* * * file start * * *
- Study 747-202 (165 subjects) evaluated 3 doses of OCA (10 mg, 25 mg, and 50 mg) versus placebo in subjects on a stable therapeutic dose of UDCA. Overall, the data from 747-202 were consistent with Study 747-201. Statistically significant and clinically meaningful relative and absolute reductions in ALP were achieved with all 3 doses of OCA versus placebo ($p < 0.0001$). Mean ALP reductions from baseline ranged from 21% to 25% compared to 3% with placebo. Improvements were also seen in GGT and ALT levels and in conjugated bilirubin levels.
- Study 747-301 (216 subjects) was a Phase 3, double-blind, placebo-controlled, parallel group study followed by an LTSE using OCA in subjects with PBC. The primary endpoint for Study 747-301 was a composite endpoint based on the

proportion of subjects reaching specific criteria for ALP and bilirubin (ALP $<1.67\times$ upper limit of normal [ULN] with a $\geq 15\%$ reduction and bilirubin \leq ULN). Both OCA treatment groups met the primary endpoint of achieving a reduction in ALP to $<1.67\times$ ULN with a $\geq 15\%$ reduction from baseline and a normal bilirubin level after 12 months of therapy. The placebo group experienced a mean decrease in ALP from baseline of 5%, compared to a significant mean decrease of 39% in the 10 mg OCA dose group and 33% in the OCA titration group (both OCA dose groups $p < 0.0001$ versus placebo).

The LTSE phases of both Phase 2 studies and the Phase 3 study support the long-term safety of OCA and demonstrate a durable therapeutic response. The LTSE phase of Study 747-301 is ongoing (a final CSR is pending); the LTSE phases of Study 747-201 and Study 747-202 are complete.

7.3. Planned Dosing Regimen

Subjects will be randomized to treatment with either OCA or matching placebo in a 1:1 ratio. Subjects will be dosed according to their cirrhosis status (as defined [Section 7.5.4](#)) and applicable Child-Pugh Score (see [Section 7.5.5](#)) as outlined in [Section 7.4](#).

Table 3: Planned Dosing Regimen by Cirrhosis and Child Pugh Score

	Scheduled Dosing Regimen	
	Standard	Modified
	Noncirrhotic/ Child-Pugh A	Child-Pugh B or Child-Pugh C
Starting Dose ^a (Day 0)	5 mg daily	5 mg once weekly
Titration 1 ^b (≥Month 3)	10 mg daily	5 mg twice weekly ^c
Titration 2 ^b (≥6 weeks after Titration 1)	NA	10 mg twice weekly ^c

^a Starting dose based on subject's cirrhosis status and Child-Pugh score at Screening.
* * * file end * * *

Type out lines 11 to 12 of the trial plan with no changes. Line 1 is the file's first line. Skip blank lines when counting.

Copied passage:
Starting Dose ^a (Day 0)	5 mg daily	5 mg once weekly
Titration 1 ^b (≥Month 3)	10 mg daily	5 mg twice weekly ^c